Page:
This PhD studentship is offered as part of the SIPHER (Systems science in Public Health and Health Economics Research) consortium, Work Stream 6. This Work Stream concerns social valuations across multidimensional wellbeing outcomes and efficiency-equality trade-offs. For further details of SIPHER, see https://sipher.ac.uk/
Public policies need to be evaluated across multiple domains (or dimensions) of wellbeing. (In engineering, this has been known as the many-objective optimisation problem.)
In welfare economics, there are two approaches to aggregate multidimensional individual wellbeing to obtain social wellbeing (both of which engineers will recognise as a priori approaches). One is called the individualistic approach, where the overall wellbeing of each individual is calculated, and then these are aggregated across individuals. The other is called the domain-specific approach, where wellbeing is aggregated across individuals within each domain, and then these are aggregated across domains.
If all aggregation stages are simply additive, the two approaches result in the same total social wellbeing. However, there may be ‘aversion to inequality’: people may value more equal distributions of wellbeing even if that meant a lower total. The individualist approach calls for aversion to inequality in overall wellbeing, while the domain-specific approach calls for aversion to inequality by domain.
Now, suppose society has 300 individuals “in need” across two domains of wellbeing and there are two policy alternatives:
- improve the wellbeing of 100 people in domain 1, improve the wellbeing of another 100 people in domain 2, and leave 100 people as they are; or
- improve the wellbeing of 100 people in domains 1 and 2, and leave 200 people as they are.
The individualistic approach and the domain-specific approach will, in theory, have different implications across these two allocation possibilities. However, whether the differences between the two approaches would have a real impact on actual decisions is unknown. This would depend on other relevant parameters. Case studies based on actual policy examples and analysed using the multi-criteria decision-making (MCDM) framework is a possible method to explore this.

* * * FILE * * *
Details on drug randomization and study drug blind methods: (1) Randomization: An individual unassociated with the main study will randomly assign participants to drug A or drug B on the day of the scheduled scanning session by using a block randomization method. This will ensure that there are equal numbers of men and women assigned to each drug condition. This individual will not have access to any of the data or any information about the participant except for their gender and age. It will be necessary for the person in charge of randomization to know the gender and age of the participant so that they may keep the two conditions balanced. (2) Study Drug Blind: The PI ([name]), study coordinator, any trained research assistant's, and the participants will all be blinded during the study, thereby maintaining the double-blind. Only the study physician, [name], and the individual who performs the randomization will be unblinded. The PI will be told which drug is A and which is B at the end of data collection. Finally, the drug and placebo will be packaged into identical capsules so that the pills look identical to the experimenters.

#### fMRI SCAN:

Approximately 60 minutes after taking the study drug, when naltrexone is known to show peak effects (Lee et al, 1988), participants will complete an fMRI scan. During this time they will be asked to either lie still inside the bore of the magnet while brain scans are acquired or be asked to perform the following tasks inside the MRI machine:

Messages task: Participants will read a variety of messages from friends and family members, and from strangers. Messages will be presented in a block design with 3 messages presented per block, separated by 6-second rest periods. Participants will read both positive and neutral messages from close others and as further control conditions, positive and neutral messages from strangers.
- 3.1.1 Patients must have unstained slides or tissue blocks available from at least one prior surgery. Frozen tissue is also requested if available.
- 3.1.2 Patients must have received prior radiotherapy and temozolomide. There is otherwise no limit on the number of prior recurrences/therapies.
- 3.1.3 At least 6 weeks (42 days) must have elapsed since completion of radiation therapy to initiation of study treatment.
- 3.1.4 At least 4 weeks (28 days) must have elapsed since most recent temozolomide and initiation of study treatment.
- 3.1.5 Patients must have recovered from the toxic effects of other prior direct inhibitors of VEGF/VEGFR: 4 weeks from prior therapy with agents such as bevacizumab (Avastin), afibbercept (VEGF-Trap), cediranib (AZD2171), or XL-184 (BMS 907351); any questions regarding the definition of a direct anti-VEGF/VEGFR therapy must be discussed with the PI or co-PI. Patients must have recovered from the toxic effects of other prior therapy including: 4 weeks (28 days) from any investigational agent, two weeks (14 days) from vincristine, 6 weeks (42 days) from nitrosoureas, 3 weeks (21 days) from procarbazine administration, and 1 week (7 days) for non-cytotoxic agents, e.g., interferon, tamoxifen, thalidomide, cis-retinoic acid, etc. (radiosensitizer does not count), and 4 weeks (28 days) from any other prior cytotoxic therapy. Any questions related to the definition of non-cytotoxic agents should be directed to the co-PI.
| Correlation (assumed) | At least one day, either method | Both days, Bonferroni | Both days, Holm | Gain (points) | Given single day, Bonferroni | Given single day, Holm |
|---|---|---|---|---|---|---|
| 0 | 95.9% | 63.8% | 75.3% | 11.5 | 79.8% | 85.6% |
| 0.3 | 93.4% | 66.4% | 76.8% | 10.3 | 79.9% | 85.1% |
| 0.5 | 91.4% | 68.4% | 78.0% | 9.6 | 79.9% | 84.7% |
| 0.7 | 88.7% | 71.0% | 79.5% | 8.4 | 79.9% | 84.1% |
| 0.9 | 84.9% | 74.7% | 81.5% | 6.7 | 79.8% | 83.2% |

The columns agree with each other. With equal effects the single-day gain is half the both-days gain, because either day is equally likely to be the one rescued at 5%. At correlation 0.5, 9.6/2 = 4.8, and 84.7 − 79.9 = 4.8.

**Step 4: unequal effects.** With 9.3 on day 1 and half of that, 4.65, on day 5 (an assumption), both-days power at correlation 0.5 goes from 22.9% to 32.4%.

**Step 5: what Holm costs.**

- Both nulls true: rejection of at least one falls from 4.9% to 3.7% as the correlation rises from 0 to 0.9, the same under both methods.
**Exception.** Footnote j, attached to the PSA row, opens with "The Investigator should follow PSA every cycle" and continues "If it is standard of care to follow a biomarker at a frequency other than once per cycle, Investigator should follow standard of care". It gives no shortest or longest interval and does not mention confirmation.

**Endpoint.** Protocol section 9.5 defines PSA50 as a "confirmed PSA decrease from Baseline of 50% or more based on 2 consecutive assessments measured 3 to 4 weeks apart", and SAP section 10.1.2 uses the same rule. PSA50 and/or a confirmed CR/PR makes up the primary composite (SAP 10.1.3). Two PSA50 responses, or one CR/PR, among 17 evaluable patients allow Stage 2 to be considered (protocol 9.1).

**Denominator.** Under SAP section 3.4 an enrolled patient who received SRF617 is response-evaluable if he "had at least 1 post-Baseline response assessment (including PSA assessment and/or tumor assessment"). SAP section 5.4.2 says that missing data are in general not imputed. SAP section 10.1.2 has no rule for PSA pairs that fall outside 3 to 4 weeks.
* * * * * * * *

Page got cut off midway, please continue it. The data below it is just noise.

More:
The proposed PhD will explore the following questions:
1. Do relevant decision makers have different inequality aversion for overall wellbeing and the domains of wellbeing, and for what reason(s)?
2. Do relevant decision makers value the two allocation possibilities above differently, and, if so, for what reason(s)?
3. Are the differences between the individualistic approach and the domain-specific approach large enough to affect actual policy decisions?
- Review of the literatures on multi-domain social welfare, inequality aversion, and multi-objective optimisation.
- Analysis of existing data from the SIPHER project on domain-specific inequality aversion [Q1]
- Stated preference study building on the two allocation possibilities above [Q2]
- Case studies: adapt the SIPHER multi-criteria decision-making framework for cross-sectoral public health policy action to account for the individualistic and the domain-specific approaches and conduct a series of what-if analyses to map out the conditions under which the two approaches will result in inconsistent ranking of policies [Q3]
- Has a first or upper second class honours degree in a relevant discipline
- Holds, or is on track to be awarded, a postgraduate degree in a quantitative subject such as economics, quantitative psychology, quantitative sociology, or engineering, with Merit; or significant equivalent research experience
- A willingness to engage in an interdisciplinary research environment
- A willingness to learn new skills including basic qualitative research methods
How to apply:
Please complete a University Postgraduate Research Application form available here: www.shef.ac.uk/postgraduate/research/apply
Please clearly state the title of the studentship, the prospective main supervisor and select ScHARR as the department.
You will also need to include:
· a draft outline of your proposed PhD study, in line with the research themes described above, of approximately 500 words
· a covering letter explaining why you wish to apply for this studentship
· a copy of your CV